Pyrios’ Innovation Hub embraces this ethos by partnering clients in a shared-risk approach to new product and service development. The hub itself also serves as an opportunity for people across the business to collaborate on projects that typically aren’t part of their day job, exposing them to new ideas and ways of working.

A diverse world means catering to the expectations of many different groups, and to do this successfully we need to employ people with at least an affinity with each of these groups. The job only gets tougher when new tools and technology accelerate changes and expectations.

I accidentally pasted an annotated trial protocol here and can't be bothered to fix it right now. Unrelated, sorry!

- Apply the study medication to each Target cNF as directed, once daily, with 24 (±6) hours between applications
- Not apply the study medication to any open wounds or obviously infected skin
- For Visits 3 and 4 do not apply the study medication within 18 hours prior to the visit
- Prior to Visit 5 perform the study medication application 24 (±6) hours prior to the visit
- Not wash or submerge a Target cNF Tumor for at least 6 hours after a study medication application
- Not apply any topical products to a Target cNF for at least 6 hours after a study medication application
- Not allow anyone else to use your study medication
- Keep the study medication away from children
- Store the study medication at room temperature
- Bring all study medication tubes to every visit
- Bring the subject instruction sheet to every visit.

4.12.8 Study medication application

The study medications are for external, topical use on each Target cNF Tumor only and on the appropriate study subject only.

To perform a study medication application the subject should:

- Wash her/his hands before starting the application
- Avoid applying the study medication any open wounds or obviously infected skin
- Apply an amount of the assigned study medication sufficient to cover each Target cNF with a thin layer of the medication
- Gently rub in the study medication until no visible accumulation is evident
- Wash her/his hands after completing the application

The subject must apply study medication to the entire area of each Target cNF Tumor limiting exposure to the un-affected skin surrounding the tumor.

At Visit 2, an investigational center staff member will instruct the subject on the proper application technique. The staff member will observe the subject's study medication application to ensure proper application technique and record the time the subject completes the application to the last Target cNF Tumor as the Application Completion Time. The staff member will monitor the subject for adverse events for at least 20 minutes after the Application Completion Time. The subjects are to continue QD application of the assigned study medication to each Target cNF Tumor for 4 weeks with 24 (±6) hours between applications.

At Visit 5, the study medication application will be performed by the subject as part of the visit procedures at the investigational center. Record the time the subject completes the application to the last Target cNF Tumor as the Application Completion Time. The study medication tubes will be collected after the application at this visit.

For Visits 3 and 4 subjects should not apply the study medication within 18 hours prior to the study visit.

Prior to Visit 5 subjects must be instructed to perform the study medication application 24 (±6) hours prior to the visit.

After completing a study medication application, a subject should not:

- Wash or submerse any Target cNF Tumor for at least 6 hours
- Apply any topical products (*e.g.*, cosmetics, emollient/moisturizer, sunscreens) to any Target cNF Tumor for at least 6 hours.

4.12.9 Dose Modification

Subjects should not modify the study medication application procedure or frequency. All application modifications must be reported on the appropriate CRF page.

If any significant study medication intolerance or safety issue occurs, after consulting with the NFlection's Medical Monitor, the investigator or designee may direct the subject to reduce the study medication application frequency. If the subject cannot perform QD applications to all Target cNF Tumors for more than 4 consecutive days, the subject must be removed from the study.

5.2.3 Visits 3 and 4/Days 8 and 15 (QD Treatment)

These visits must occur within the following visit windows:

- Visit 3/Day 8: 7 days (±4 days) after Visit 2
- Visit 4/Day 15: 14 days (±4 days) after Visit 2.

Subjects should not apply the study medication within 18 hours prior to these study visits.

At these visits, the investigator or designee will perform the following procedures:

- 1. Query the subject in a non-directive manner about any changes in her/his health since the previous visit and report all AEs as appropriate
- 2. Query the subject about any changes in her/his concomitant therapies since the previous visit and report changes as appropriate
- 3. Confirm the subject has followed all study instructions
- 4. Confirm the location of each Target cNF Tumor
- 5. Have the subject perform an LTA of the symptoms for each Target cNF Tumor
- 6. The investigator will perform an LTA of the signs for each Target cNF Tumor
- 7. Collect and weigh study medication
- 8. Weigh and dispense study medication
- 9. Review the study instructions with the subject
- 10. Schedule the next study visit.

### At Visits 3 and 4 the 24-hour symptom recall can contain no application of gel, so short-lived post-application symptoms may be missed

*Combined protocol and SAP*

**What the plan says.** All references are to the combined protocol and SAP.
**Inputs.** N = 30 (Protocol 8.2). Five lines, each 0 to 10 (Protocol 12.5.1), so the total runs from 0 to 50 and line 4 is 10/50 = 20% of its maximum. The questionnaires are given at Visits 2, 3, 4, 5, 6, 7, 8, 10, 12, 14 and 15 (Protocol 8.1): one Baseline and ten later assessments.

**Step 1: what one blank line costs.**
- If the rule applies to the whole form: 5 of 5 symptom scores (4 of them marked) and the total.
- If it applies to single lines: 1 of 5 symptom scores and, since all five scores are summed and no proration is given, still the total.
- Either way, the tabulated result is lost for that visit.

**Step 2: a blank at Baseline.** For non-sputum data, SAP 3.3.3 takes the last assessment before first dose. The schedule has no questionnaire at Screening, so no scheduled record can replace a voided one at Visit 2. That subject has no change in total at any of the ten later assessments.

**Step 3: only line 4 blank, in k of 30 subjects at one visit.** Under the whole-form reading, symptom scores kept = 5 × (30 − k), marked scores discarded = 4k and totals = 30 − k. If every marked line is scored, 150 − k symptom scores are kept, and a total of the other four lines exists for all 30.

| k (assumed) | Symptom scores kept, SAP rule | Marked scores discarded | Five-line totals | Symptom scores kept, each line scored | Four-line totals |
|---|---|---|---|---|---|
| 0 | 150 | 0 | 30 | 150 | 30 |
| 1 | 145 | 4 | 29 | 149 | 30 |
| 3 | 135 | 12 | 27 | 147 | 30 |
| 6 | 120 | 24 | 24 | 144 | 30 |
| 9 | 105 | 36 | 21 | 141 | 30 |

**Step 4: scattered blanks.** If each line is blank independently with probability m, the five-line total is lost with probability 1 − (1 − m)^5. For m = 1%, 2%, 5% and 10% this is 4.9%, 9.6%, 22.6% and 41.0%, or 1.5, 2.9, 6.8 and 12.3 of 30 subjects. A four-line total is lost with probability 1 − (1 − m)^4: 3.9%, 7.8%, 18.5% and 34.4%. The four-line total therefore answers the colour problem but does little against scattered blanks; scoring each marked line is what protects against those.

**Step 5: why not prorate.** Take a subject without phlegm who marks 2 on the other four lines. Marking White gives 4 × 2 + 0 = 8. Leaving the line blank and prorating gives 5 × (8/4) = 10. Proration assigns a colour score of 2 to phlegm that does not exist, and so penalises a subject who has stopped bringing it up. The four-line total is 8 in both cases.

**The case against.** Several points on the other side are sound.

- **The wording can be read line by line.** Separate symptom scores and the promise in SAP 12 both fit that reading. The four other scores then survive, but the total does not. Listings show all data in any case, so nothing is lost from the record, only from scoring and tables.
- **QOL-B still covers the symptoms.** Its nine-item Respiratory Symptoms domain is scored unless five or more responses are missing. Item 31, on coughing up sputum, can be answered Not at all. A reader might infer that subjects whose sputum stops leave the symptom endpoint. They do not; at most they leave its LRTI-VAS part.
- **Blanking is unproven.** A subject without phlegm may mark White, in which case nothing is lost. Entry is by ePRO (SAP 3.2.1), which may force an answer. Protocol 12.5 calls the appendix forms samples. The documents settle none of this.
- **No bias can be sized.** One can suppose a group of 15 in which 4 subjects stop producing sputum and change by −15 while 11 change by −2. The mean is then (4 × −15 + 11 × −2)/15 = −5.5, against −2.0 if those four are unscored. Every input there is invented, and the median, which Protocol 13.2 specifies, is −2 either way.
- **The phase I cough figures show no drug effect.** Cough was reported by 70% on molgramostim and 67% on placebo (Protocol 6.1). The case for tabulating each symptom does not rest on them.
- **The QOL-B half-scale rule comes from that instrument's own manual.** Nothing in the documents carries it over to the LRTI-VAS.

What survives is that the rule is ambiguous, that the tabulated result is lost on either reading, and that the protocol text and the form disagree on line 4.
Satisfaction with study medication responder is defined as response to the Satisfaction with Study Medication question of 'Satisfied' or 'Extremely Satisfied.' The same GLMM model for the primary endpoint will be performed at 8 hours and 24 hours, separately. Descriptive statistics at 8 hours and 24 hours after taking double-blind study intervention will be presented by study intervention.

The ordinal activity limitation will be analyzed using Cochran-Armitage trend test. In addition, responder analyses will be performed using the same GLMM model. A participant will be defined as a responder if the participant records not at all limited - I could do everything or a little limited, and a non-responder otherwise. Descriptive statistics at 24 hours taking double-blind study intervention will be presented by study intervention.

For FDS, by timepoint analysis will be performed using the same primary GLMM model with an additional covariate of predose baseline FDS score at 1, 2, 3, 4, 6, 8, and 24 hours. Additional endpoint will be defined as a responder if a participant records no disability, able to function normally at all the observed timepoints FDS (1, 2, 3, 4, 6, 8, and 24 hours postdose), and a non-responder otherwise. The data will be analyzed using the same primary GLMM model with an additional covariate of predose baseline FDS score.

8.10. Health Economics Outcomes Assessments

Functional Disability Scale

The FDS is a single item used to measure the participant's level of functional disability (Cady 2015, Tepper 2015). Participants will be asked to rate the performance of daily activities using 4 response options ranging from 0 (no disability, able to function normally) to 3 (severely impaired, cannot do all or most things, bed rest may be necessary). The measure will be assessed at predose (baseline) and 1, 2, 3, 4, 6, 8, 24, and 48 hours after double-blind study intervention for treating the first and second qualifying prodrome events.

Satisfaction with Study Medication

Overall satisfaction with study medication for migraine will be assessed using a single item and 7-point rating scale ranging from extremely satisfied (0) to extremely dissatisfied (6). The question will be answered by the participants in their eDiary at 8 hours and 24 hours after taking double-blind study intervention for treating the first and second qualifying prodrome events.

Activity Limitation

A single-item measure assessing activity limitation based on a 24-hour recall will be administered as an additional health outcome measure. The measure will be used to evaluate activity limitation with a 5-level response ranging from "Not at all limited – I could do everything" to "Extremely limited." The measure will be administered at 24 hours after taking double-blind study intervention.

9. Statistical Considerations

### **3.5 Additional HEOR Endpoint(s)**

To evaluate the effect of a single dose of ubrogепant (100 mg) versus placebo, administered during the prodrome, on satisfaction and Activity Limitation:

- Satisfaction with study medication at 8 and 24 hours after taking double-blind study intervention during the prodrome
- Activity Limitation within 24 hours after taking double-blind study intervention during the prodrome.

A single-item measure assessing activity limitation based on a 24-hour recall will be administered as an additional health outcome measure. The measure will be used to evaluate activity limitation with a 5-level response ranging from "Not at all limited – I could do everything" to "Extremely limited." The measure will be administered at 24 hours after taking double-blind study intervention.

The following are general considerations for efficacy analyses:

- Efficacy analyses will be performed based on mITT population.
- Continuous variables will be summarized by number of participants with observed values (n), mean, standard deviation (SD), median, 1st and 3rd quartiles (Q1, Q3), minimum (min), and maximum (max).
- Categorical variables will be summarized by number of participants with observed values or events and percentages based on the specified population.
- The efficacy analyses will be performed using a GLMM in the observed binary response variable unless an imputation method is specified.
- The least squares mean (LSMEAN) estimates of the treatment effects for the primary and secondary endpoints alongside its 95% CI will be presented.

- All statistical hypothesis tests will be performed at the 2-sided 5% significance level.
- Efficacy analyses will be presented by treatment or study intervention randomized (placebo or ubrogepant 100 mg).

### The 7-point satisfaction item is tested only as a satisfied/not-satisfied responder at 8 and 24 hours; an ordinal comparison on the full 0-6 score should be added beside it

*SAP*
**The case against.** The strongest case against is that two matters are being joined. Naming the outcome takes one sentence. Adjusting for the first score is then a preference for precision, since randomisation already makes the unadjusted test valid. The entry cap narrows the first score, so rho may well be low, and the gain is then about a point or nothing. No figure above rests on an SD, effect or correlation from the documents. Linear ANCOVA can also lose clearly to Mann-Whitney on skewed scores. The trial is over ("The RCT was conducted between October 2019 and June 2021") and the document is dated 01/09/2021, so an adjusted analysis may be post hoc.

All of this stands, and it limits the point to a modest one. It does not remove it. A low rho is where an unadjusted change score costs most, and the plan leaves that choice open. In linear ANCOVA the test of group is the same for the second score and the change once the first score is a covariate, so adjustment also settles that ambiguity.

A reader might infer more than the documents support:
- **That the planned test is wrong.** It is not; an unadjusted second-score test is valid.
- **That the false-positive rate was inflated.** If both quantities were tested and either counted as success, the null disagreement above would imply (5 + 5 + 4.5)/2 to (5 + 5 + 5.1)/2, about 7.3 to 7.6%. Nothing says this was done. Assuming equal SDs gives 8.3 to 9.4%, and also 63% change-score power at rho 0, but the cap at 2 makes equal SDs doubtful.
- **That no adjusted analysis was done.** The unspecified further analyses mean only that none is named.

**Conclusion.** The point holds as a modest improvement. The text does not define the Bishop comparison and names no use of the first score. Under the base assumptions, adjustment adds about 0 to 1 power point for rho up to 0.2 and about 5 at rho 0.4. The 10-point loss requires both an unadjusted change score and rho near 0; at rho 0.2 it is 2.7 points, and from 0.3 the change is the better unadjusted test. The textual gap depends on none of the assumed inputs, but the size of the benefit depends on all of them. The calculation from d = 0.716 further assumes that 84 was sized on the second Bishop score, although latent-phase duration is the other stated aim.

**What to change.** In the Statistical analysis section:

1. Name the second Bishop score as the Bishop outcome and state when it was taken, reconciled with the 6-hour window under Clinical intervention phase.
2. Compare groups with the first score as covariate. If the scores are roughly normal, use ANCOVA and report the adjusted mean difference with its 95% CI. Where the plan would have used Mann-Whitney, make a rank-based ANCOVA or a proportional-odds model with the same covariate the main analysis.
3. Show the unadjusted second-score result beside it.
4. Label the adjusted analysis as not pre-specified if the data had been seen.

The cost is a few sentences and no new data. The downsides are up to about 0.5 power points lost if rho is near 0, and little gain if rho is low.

So how should we achieve a more gender-balanced world? It’s about one step at a time, being a role model, finding gender balance champions, and education and training.

Taking a hard look at Pyrios, we have a female CEO and CFO, but only one woman in our engineering team. There’s no fast fix, but we’re working with younger generations to support initiatives that encourage girls to study STEM subjects and take a closer look at a career in technology.

This blog is based on a presentation O’Reilly delivered at an international partner event to recognise International Women’s Day 2019.

Author: Robyn O’Reilly

CEO at Pyrios